Womanizing the 60 Blog


About IWD

John Lewis:  We may not have chosen the time, but the time has chosen us.

Today is International Woman’s Day.  Not your typical Hallmark holiday but it seems to be an important day around the world.  Some have also labeled the day “A Day Without A Woman” and I’m eager to see how businesses and schools may have been affected with women staying home today.

What exactly is International Woman’s Day?  Originally called International Working Women’s Day, March 8 commemorates the movement for women’s rights.  It’s a global day celebrating the social, economic, cultural and political achievements of women. The day also marks a call to action for accelerating gender parity.

IWD has been observed since the early 1900s, a time of expansion in the industrialized world that saw booming population growth and the rise of radical ideologies. Today is a collective day of global celebration and a call for gender parity.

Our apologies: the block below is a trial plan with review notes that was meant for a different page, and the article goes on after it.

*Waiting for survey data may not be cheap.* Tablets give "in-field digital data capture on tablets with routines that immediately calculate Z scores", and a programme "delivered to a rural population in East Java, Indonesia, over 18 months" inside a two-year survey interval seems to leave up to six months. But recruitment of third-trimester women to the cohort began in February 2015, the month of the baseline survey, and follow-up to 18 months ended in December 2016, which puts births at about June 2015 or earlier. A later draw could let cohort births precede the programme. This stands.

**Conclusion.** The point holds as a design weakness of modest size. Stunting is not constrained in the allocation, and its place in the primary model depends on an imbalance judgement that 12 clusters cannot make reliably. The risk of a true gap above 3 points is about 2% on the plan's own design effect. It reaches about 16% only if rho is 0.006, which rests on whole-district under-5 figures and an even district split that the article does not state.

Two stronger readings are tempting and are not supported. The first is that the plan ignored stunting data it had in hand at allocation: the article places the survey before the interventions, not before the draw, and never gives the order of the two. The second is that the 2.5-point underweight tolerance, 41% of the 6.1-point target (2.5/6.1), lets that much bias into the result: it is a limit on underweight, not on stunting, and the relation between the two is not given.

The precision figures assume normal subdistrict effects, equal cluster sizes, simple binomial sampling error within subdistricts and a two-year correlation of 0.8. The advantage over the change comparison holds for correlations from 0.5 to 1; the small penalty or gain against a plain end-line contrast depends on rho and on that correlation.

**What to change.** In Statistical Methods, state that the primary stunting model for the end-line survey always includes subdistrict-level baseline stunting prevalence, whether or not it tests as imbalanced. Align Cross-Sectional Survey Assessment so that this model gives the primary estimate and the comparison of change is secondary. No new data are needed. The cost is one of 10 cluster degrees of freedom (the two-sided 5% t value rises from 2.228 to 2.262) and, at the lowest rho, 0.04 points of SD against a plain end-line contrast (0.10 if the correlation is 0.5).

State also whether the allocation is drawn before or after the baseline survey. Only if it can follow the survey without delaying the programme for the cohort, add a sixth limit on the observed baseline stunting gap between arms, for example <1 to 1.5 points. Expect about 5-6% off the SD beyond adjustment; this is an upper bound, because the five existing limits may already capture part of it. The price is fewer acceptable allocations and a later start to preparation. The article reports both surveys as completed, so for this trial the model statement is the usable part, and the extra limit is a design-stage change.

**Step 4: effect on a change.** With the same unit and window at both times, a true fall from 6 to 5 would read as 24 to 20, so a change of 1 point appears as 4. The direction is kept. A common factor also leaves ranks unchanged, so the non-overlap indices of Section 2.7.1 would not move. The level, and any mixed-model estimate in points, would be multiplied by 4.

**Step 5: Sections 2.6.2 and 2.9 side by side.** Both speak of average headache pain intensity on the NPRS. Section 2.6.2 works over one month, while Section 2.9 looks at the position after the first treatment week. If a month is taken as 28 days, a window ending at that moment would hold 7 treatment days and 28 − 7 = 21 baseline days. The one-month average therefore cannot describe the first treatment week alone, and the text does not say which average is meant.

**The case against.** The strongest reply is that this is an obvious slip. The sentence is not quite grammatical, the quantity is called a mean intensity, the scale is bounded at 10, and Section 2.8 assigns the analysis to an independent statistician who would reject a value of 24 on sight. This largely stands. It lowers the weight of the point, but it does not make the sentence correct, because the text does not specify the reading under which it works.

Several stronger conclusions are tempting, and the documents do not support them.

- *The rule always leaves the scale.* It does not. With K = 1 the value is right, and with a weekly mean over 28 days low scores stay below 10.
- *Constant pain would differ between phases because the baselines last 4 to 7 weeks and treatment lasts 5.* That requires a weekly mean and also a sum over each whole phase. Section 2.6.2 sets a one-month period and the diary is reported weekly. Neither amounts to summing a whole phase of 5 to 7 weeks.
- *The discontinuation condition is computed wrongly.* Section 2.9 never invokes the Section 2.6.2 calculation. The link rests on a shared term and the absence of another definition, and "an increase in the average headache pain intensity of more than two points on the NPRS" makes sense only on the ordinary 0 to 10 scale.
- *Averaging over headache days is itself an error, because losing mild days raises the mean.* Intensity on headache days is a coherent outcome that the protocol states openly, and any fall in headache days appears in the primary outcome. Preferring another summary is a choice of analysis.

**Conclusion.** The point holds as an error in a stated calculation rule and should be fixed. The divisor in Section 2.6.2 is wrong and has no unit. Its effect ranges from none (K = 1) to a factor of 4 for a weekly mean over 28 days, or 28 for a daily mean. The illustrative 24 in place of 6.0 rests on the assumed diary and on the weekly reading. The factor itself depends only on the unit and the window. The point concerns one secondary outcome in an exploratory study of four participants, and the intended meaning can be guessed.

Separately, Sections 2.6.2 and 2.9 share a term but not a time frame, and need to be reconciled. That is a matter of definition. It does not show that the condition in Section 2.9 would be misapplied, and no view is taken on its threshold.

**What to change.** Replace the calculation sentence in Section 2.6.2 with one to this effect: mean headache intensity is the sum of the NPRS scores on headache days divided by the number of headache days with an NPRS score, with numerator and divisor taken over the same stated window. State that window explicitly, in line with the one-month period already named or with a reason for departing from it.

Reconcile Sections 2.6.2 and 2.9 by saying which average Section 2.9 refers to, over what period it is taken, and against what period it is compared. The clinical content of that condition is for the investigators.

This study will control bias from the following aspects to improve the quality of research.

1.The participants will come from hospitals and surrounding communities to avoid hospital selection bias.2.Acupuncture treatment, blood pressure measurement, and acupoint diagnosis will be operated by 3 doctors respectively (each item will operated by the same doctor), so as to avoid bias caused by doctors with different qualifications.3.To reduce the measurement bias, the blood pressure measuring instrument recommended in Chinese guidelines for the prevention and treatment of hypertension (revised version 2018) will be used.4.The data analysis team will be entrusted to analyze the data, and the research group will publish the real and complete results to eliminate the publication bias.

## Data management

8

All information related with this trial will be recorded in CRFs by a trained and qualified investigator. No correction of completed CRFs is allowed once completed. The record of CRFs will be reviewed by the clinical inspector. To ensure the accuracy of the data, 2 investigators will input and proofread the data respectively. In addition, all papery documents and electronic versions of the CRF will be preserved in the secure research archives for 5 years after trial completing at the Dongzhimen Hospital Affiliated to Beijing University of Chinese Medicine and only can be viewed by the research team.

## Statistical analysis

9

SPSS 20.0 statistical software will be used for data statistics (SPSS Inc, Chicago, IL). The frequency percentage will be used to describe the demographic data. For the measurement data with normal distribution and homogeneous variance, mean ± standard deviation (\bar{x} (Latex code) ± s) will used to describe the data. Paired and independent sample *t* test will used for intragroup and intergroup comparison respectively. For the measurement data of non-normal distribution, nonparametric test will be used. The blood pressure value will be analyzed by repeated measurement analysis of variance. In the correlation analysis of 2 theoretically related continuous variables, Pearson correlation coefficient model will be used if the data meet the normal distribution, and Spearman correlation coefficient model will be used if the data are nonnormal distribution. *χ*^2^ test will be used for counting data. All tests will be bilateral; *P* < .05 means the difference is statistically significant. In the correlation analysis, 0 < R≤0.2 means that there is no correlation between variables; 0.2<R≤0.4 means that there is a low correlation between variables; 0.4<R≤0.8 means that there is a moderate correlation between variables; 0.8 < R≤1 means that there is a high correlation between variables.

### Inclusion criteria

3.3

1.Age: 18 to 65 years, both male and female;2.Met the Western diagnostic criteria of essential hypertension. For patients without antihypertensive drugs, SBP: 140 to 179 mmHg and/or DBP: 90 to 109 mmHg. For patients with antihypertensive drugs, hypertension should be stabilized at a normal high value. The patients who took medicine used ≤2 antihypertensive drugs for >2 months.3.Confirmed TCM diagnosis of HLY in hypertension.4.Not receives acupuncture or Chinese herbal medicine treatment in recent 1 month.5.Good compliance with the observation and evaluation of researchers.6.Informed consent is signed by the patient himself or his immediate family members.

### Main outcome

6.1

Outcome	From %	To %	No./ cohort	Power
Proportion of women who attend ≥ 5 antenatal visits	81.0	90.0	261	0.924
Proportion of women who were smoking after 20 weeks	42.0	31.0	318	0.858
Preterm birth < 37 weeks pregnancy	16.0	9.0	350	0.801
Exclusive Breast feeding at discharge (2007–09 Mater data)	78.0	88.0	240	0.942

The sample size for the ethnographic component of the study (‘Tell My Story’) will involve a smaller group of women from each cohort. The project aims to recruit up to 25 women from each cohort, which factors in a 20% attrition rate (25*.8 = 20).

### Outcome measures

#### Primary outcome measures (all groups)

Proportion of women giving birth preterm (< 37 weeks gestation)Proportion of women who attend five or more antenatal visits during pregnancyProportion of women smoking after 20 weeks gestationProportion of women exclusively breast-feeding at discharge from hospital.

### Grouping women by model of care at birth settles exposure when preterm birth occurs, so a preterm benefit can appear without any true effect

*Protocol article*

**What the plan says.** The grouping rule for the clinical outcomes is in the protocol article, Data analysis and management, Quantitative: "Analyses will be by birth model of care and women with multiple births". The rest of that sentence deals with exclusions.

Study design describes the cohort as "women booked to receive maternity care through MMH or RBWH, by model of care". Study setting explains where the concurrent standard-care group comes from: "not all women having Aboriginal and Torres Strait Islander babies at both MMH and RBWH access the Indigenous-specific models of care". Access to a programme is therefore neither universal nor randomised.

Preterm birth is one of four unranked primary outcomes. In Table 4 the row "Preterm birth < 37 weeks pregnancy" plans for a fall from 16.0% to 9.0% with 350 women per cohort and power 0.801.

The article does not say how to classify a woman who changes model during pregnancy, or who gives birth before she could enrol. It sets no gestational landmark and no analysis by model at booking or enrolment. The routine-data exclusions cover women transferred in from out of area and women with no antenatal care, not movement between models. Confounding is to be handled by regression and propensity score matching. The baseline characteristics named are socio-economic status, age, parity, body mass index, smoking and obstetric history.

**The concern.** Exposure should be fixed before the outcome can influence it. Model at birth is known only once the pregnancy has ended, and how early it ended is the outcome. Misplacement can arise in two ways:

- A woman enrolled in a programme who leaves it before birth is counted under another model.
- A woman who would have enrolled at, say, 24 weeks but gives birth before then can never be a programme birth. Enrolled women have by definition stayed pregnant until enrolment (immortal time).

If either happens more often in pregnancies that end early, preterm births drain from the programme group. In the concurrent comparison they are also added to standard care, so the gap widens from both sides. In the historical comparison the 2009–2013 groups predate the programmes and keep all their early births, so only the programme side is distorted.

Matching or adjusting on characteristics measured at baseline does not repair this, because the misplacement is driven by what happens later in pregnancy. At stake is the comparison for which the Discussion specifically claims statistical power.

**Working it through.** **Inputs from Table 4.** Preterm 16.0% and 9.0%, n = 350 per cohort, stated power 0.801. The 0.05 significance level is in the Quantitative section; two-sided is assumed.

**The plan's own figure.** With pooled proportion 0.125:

And hence, as a modern call for gender parity, we come to A Day Without A Woman. Organizers say it was intended in the same spirit of “love and liberation” that inspired women’s marches worldwide.  But many are complaining that “A Day Without a Woman” may have left many women in a bind.  The day aims to draw attention to inequities working women face compared to men, from wage disparity to harassment to job insecurity.

Several school districts across the country are closing to allow staff and teachers the chance to participate. While some people in those communities applauded district leadership for the show of solidarity, others criticized them for leaving working families scrambling to find childcare.
Striking is not the only way organizers are encouraging people to participate.  People were encouraged to avoid shopping “with exceptions for small, women- and minority-owned businesses” or to wear red in solidarity.
Did you wear red?  Were you even aware of IWD or A Day Without a Woman?



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